Further, a public employee who is subject to the terms and conditions of grievance procedures under a collective bargaining agreement or some other state or local law, may be required to use those procedures and the remedies available there to challenge his/her employer's alleged retaliatory conduct. (150) In those grievances, the employee may assert that he/she was subjected to retaliation in violation of the protections set forth in section 75-b, but the arbitrator or hearing officer is not required to dismiss a disciplinary proceeding--and, if appropriate, reinstate the public employee with back pay--unless he/she makes a finding that the employee's discipline is based "solely" on the employer's violation of the statute. (151)

Therefore, a free speech constitutional tort cause of action is needed to ensure that public employees have comprehensive and meaningful protection against retaliatory conduct in the workplace.


The New York courts, in construing the free speech provision of the New York State Constitution, are not bound by U.S. Supreme Court decisions interpreting the Federal Constitution, but may rely on those decisions in establishing independent New York rules. (152) The important public policy goals to be achieved by promoting public employee speech in the workplace support establishing a more expansive free speech cause of action under the New York State Constitution for public employee retaliation claims.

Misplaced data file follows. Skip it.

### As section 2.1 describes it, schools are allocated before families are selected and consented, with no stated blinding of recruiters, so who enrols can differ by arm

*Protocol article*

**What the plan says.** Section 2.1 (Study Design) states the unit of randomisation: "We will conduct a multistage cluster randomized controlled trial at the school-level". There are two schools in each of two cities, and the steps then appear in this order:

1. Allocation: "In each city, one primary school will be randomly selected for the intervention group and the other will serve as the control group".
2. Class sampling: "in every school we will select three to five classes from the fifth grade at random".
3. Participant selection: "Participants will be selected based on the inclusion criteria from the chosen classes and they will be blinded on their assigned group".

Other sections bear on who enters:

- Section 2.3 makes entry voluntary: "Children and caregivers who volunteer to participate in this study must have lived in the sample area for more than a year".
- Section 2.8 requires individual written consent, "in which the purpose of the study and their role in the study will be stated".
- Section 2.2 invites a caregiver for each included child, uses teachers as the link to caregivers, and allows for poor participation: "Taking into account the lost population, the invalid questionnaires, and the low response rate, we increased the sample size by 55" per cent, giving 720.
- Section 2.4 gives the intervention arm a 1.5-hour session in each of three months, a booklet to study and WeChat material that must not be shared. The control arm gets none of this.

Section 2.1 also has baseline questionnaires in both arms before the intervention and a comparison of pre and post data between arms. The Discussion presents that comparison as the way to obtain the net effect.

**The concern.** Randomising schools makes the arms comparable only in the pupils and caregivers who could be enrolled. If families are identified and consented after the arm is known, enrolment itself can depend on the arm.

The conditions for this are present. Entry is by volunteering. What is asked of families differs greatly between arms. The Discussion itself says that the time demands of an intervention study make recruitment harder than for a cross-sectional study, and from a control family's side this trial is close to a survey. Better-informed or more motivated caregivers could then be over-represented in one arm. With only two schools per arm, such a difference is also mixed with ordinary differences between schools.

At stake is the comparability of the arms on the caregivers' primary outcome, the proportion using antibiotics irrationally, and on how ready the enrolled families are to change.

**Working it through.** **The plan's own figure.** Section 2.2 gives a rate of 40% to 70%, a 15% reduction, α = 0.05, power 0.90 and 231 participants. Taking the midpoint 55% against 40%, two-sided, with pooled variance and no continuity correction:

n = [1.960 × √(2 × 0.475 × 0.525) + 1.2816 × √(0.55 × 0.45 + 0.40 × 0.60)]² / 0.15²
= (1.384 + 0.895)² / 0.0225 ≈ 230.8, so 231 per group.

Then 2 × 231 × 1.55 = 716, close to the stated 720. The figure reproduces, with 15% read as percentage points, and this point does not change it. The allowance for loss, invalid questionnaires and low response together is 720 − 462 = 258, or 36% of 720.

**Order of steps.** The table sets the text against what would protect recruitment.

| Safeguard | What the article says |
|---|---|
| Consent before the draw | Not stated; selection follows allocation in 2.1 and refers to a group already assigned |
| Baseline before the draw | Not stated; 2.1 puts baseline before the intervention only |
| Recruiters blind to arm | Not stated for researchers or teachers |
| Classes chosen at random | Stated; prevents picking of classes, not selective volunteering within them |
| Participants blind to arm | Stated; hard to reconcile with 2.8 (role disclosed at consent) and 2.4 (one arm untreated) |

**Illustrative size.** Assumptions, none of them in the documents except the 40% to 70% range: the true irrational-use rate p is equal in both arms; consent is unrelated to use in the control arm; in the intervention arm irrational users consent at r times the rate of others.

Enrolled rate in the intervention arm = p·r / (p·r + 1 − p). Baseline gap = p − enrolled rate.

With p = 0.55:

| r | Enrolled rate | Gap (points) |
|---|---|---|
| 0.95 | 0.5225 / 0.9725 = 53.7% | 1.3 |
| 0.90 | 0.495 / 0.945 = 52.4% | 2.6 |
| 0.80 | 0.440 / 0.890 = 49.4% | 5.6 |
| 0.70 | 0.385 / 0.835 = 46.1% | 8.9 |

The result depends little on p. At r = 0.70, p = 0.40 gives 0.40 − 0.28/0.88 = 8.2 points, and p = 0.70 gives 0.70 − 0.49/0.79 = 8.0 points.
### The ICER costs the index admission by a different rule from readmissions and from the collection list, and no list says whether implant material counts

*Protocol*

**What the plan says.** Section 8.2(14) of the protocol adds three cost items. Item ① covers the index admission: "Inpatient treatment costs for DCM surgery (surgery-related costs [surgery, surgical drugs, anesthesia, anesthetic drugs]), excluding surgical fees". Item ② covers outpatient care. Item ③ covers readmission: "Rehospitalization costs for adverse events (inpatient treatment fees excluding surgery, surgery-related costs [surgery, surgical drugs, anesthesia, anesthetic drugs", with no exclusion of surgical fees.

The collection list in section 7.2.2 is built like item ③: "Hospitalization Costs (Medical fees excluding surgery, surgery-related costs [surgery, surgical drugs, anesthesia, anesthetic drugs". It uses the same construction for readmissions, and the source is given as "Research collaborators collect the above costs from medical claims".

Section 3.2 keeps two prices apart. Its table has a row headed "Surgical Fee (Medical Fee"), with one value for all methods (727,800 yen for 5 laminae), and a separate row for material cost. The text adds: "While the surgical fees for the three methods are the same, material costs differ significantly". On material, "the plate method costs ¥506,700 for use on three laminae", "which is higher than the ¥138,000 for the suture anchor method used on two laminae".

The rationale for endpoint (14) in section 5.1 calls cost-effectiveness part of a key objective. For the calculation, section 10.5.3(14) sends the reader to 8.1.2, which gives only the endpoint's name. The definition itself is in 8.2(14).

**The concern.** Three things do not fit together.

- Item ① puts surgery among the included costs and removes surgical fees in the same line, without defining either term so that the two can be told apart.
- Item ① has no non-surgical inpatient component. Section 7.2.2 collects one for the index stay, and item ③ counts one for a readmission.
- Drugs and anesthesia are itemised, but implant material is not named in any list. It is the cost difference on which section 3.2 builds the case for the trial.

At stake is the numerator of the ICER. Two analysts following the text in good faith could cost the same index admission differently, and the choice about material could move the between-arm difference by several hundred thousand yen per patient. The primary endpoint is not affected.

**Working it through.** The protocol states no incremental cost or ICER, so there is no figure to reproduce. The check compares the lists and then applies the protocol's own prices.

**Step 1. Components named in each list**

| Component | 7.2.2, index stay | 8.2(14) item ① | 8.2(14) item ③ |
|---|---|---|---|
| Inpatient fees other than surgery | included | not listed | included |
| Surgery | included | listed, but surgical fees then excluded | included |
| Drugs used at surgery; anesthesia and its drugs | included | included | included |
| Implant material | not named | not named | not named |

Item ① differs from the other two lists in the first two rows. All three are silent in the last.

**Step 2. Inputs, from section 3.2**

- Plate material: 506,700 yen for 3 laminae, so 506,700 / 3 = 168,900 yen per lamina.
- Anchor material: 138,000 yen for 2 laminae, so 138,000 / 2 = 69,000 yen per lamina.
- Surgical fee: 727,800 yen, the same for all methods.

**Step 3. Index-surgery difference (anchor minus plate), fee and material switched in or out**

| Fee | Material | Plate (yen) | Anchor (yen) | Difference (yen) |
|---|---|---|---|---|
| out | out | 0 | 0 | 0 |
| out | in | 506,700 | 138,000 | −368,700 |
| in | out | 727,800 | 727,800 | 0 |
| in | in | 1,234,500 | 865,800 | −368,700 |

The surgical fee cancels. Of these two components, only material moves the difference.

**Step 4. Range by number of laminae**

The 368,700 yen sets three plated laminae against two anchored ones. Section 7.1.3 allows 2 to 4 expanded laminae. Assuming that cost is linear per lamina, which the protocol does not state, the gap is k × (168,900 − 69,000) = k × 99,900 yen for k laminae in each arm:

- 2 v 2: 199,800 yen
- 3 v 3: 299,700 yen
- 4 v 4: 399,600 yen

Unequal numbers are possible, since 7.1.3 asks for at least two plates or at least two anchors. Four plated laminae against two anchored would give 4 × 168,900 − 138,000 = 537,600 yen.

A. The New York Courts Have Construed Article I, Section 8 More Expansively than the U.S. Supreme Court Has Interpreted the First Amendment

Article I, Section 8 of the New York State Constitution states, in relevant part: "Every citizen may freely speak, write and publish his or her sentiments on all subjects, being responsible for the abuse of that right; and no law shall be passed to restrain or abridge the liberty of speech or of the press." (153)

The New York State Court of Appeals has made clear that the protections afforded to free speech and free press in this provision of the New York State Constitution are not limited by the First Amendment: